Increasing the amount of omega-3s in your diet will likely decrease your risk of getting heart disease, according to Penn State nutritionists who cite evidence supporting the heart-health benefits of eicosapentaenoic acid and docosahexaenoic acid (EPA and DHA), marine-derived omega-3 fatty acids. read more

November 17, 2014

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11:59 PM | SfN2014: Day3 – Attention/Reward Symposium, More Exhibit Fun, Perception/Imagery Posters
It’s the third day of the conference.  I didn’t attend a special lecture. So no intro by the SfN president and so no idea how many people are now registered. … Continue reading →
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9:35 PM | Major brain pathway rediscovered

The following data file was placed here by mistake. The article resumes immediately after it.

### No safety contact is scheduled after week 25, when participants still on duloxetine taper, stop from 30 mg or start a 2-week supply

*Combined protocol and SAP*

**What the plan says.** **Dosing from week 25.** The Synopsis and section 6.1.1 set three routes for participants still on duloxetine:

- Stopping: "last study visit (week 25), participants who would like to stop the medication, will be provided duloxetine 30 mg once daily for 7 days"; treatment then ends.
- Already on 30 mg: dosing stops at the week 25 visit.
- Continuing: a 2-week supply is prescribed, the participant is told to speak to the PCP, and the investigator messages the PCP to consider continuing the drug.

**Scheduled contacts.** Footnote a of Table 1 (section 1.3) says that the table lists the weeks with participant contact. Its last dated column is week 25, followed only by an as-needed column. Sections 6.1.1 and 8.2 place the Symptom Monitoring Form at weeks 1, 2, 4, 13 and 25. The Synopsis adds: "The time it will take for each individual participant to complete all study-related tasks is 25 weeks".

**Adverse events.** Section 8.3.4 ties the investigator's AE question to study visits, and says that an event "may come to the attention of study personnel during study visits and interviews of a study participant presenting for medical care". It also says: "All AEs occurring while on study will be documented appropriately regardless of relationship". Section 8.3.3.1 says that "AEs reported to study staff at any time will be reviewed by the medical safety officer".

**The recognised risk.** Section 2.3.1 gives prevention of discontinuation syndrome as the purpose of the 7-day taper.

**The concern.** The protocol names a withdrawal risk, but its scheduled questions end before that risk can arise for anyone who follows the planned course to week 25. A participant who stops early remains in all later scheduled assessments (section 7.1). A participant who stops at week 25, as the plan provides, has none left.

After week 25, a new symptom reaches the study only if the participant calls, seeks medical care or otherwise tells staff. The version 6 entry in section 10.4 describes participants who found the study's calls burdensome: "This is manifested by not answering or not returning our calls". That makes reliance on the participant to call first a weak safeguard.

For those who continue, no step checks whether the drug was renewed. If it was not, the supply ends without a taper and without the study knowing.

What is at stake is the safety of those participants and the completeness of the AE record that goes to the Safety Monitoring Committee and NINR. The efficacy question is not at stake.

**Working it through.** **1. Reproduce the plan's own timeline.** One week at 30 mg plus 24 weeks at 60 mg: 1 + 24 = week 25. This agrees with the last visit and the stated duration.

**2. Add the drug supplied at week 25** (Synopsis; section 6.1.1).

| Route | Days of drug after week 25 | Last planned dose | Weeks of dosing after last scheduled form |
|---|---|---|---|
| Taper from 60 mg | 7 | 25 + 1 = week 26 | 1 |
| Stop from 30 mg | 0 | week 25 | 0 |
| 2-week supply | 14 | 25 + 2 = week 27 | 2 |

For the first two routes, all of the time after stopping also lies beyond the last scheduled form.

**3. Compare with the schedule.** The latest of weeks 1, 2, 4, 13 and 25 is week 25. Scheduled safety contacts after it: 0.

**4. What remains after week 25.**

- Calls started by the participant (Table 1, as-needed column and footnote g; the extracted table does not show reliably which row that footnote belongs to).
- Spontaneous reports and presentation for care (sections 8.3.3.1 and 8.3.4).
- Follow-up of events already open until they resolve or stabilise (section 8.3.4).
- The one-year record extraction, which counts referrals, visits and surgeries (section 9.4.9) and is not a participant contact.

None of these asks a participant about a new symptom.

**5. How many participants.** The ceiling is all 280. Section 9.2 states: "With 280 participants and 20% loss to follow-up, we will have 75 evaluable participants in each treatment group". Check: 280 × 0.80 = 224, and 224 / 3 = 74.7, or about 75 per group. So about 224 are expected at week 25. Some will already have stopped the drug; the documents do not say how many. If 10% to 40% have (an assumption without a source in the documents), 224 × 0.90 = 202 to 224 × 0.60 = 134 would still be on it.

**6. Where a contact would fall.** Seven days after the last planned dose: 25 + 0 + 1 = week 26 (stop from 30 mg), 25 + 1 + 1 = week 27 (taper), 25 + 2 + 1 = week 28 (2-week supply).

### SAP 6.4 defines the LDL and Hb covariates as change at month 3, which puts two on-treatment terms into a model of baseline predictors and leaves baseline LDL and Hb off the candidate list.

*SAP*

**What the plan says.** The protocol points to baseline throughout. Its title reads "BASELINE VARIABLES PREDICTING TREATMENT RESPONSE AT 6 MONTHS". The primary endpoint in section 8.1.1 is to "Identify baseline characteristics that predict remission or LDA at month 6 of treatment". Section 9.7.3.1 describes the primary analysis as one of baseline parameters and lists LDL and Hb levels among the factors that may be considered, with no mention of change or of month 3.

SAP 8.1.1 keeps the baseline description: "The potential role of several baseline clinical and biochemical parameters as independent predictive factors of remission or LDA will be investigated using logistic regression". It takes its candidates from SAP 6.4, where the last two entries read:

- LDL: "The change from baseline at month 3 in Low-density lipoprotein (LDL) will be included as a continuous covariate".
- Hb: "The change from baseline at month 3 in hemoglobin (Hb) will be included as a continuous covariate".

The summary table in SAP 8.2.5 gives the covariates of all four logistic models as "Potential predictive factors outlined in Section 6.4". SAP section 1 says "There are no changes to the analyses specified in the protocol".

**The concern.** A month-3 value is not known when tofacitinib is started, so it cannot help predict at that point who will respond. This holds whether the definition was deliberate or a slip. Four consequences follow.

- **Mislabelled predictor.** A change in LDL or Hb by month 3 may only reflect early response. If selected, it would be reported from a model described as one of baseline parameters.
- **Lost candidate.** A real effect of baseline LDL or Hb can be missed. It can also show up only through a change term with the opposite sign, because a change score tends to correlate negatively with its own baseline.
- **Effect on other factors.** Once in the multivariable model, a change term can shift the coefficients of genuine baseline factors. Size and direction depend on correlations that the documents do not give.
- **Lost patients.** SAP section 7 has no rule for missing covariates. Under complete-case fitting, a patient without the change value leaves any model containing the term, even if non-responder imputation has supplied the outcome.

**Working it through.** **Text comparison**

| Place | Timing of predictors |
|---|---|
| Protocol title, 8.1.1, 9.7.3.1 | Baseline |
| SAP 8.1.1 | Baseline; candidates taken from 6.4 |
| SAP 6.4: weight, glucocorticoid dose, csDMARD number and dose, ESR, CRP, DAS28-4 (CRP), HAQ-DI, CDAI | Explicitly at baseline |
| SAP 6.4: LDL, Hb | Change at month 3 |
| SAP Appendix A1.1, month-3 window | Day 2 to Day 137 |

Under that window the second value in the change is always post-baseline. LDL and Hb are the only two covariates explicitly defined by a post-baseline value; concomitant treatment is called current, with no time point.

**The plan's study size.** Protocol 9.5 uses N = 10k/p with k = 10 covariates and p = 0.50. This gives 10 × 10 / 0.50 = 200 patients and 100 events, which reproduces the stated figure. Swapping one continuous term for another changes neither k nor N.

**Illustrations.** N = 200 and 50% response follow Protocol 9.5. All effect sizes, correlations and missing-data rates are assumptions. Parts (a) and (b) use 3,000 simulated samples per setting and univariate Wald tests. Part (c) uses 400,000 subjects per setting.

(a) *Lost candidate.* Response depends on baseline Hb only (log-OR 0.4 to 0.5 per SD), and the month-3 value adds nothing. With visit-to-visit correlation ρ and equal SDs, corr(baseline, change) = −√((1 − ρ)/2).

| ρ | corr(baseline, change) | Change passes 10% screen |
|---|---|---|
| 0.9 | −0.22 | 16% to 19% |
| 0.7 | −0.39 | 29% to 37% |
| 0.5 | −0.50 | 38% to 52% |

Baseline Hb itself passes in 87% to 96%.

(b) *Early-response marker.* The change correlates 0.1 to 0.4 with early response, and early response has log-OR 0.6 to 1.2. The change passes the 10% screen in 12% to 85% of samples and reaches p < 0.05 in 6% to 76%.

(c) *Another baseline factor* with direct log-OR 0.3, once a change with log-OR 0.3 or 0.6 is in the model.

A massive white matter tract at the back of the brain, overlooked for the past century, might be crucial for skills such as reading.A team of neuroscientists in America say they have rediscovered an important neural pathway that was first described in the late nineteenth century but then mysteriously disappeared from the scientific literature until very recently. In a study published today in Proceedings of the National Academy of Sciences, they confirm that the prominent white matter tract is […]
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9:30 PM | The Collapse Of The Bronze Age - Climate Change Didn't Do It